Australians warned about salt content of sausages

Modesto Morganelli
Marzo 14, 2018

The average sausage holds more than a quarter of the recommended maximum daily salt intake - and after you add in a slice of white bread and tomato sauce it goes up to almost half, according to research by the George Institute for Global Health, VicHealth and the Heart Foundation.

The findings follow an earlier study this year, which found Australian men were eating twice as much salt as the recommended daily intake, and women weren't far behind.

The report, which was produced between VicHealth, The George Institute for Global Health and the Heart Foundation tested the different sausages from major supermarkets such as Coles, Woolworths, ALDI and IGA.

They found that sliced meats and bacon cut their salt content. Heart Foundation Victoria Dietitian Sian Armstrong said such is proof that manufacturers can make meats less salty.

But for sausages, there was no change to their salt content during the seven year period.

There is cause for concern as Australians are already consuming nearly twice the the recommended intake of salt daily.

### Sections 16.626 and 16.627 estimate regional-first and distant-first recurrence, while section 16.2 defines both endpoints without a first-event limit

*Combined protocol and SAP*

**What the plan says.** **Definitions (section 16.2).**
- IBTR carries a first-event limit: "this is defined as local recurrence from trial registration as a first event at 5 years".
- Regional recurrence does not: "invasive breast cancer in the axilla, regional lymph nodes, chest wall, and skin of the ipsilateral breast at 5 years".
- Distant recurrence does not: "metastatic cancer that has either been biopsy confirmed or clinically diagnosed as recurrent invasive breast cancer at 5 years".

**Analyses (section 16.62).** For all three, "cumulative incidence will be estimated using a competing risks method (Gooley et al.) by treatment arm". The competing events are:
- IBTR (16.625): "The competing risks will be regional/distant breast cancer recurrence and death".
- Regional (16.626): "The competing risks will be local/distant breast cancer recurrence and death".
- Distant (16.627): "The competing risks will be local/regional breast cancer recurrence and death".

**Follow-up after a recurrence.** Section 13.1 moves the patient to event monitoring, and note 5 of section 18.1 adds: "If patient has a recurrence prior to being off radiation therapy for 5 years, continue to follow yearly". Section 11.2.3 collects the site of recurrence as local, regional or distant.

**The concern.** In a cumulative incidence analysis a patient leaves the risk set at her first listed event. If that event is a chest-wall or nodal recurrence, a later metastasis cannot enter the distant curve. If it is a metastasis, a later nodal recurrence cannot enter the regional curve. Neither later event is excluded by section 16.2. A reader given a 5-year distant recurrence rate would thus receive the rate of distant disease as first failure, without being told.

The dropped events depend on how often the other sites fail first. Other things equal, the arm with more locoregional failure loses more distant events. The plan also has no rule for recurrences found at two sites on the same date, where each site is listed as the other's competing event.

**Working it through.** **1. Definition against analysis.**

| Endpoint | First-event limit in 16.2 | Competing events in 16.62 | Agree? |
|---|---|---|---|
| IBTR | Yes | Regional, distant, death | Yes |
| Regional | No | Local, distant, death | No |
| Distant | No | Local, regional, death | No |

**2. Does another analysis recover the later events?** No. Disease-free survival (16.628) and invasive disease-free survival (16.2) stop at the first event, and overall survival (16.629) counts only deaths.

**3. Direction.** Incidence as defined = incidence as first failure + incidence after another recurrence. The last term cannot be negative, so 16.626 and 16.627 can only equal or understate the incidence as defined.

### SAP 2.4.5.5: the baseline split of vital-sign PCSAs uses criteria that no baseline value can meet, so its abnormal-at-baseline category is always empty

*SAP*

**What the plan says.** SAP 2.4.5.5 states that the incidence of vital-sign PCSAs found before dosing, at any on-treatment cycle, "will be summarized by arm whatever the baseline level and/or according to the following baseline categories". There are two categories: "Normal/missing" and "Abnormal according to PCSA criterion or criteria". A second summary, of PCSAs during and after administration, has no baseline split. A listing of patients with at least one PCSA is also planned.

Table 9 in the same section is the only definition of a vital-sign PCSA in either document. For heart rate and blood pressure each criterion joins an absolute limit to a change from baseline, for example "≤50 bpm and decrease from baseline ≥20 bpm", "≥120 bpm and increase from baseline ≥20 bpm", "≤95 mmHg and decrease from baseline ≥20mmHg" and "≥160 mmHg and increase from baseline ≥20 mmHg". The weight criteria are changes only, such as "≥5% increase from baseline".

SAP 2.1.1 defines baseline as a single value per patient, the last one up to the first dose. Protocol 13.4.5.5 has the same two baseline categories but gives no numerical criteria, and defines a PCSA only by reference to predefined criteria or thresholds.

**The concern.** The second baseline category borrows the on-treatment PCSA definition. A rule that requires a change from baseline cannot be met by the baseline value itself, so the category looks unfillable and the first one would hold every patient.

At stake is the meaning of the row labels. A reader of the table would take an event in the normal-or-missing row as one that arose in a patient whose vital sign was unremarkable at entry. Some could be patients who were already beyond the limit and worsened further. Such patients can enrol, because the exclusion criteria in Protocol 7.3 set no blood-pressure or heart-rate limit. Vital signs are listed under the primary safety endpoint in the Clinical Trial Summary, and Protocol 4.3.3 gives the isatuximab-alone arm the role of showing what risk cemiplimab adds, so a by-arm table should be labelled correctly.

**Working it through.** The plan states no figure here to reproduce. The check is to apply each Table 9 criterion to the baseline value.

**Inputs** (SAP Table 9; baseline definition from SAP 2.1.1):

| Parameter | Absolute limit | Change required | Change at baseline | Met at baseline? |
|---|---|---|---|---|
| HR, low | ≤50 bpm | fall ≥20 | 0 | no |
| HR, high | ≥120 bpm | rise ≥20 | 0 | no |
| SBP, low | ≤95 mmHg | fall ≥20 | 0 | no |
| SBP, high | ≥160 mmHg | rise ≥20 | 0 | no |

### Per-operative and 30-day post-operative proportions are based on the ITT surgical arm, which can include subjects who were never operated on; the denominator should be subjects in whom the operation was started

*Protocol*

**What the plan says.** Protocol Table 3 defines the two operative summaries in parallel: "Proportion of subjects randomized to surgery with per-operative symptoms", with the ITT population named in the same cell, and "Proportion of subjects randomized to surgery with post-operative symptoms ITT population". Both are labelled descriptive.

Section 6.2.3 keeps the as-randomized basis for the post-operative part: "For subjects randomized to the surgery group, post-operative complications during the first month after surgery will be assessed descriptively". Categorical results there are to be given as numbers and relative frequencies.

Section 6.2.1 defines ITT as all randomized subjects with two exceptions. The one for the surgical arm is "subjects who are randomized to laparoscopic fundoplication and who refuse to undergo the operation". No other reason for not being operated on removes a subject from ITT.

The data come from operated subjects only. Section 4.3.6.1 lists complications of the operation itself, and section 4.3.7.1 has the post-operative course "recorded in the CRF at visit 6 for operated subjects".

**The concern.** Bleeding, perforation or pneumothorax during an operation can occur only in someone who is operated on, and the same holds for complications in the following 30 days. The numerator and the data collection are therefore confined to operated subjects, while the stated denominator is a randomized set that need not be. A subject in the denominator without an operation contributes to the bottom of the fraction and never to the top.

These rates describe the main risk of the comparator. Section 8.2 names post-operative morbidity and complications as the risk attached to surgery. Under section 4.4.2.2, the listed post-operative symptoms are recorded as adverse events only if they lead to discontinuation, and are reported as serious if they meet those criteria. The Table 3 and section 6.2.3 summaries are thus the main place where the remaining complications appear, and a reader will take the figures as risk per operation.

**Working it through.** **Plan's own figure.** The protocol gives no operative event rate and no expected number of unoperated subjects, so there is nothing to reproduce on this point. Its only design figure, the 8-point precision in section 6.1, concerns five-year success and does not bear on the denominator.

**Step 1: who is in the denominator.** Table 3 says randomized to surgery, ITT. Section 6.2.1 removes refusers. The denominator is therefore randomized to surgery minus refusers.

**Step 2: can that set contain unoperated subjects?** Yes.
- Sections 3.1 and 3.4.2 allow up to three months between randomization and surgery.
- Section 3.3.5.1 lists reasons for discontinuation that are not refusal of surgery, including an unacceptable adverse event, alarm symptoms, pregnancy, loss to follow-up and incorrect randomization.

"We understand that sausages can be a quick BBQ option, but next time why not try filling the hot plate with other healthier options like chicken or veggie skewers". Cleaver's Organic Beef Sausages contains the least salt (0.95g of salt per 100g), according to the research.

"This is of huge concern because it is putting our health at risk", public health nutritionist Clare Farrand said.

The World Health Organisation recommends eating less than 5mg of salt a day, and Ms Armstrong said the health impacts of overindulging were well known.

That's a big deal because excess consumption of sodium - one half of sodium chloride, aka table salt - is linked to high blood pressure, the so-called "silent killer" which ups your risk of cardiovascular and kidney disease.

"The average Aussie eats 44 sausages a year totalling 16 teaspoons of salt, and some sausages are three times saltier than others".

To make it easier they called on the government to implement voluntary salt targets for sausage manufacturers.

"We know that setting salt targets and regular monitoring of the food industry towards achieving the targets works", she said.

VicHealth CEO Jerril Rechter also encouraged consumers to be more mindful of their salt content.

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